With so much hurricane activity swirling around, and so much destruction, I thought that I would recount my own encounter with a hurricane, at sea, on Christmas Day, 1984. Hurricane Lili was the third hurricane ever recorded in the North Atlantic in December and it came our way as a unique and somewhat bizarre Christmas gift.
I had been hired to train a Finnish crew who were planning to compete in the 1985/86 Whitbread Round the World Race. The boat was Fazer Finland, Fazer being a high end chocolate maker and one of Finlands most treasured brands. Part of the training was to compete in the Route of Discovery race from Benalmádena, Spain to Santo Domingo in the Dominican Republic. The race followed the track taken by Christopher Columbus on his historic voyage of discovery.
We left Benalmádena on an early December morning. The fleet was around 25 boats of varying sizes. We were one of the larger yachts. Fazer Finland was a Swan 65, stripped out, but still immensely comfortably by todays Whitbread/Volvo standards. We sailed out of the Mediterranean, through the Strait of Gibraltar, and then took a right turn toward a turning mark off Cadiz on the west coast of Spain. Cadiz, of course, is where Columbus famously set out from and the mark was to recognize that historic fact. From there we sailed to the Canary Islands and on a sultry evening pulled into the harbor of Tenerife. No we did not stop. The race committee had placed a mark of the course just a stone’s throw away from the bustling waterfront. We could smell the restaurants and hear the clinking of wine glasses but instead we turned our bow to the west and continued on our way content (not) with our freeze dried food and tang. The next mark of the course would be San Salvador in the Bahamas, another stop on Columbus’s long voyage.
We dropped the high peak of Pico del Teide into the ocean behind us and set a spinnaker. The route from the Canary Islands across the Atlantic is a long downwind stretch and we were looking forward to some pleasant sailing. There is nothing quite like a wind at your back, a big kite pulling and the horizon ahead looking like outstretched arms just waiting for you, especially when you are a wet-behind-the-ears kid as I was back then. Unfortunately our pleasant sailing was interrupted by a small trough of low pressure coming from the west. It caused some headwinds and a couple of days of lumpy seas but nothing we couldn’t manage. The low pressure continued on its merry way to the east but then surprisingly it stopped, turned to the north gathering strength in the warm water, and then looped around to head in a westerly direction. By this time it was a tropical depression and heading toward the Bahamas, same as we were. On December 20 the storm turned into a Category One hurricane.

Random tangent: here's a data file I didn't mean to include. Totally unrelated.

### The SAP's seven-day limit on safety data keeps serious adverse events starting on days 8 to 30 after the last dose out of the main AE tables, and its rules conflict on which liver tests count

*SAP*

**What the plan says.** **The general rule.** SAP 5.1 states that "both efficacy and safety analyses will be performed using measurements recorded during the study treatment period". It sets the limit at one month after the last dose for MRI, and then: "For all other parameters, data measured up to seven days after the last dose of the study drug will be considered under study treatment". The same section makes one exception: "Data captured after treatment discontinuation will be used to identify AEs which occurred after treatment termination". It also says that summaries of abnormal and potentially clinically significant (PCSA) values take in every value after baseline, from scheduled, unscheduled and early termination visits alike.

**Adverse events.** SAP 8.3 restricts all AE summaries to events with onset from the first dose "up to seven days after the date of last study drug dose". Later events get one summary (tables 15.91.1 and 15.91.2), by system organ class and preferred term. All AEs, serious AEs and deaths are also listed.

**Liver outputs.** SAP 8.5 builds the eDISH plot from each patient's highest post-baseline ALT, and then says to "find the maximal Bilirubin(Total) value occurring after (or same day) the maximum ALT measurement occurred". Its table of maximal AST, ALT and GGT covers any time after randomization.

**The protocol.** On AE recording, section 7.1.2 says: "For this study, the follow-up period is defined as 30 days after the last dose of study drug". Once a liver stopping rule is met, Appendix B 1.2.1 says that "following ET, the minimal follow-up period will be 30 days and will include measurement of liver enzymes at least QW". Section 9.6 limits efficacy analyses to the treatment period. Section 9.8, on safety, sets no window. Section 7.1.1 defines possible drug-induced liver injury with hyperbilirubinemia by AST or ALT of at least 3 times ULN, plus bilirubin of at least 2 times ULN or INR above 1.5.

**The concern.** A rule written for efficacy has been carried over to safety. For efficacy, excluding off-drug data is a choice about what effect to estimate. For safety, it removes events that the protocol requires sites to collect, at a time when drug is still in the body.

|The erratic path taken by Hurricane Lili
Tropical Storm Lili was traveling at around 18 knots along the same path as the race fleet and was starting to pick off the slower boats. Astern of us we were getting reports of gale force winds, ripped sails and some damage all the while Lili gained in strength. By our calculation we would get to the Bahamas before the storm did, but the problem was that the Bahamas were not our final destination. We had to round San Salvador and then sail just under 500 miles back toward the east, well southeast to be exact. We rounded San Salvador and sailed slap bang into the teeth of a ferocious storm. Hurricane Lili was packing around 70 to 80 knots of wind and we hove to to ride it out. I remember feeling exhilarated by it all. It helps to be a little naive and dumb but that’s how you are when you are in your 20’s.
Lili’s track was directly toward the Dominican Republic and it came ashore on the small island’s north coast and quickly dissipated. It was almost like a Biblical moment. One moment we were getting royally thumped and then as if someone suddenly flipped a switch the wind died, the sea calmed down and the sun came out. Lili was no more. We had survived and continued on our merry way toward the finish. A couple of days later we sailed between Puerto Rico and the east coast of the Dominican Republic and a few hours later crossed the finish line off Santo Domingo.
Note: I don’t mean to be glib with this blog. I appreciate that there has been a lot of damage done by hurricane’s recently and as this goes out Florida is bracing for the full impact of Hurricane Irma. Here’s hoping the damage is minimal and people are safe.
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This article was syndicated from Great Circle Sails Blog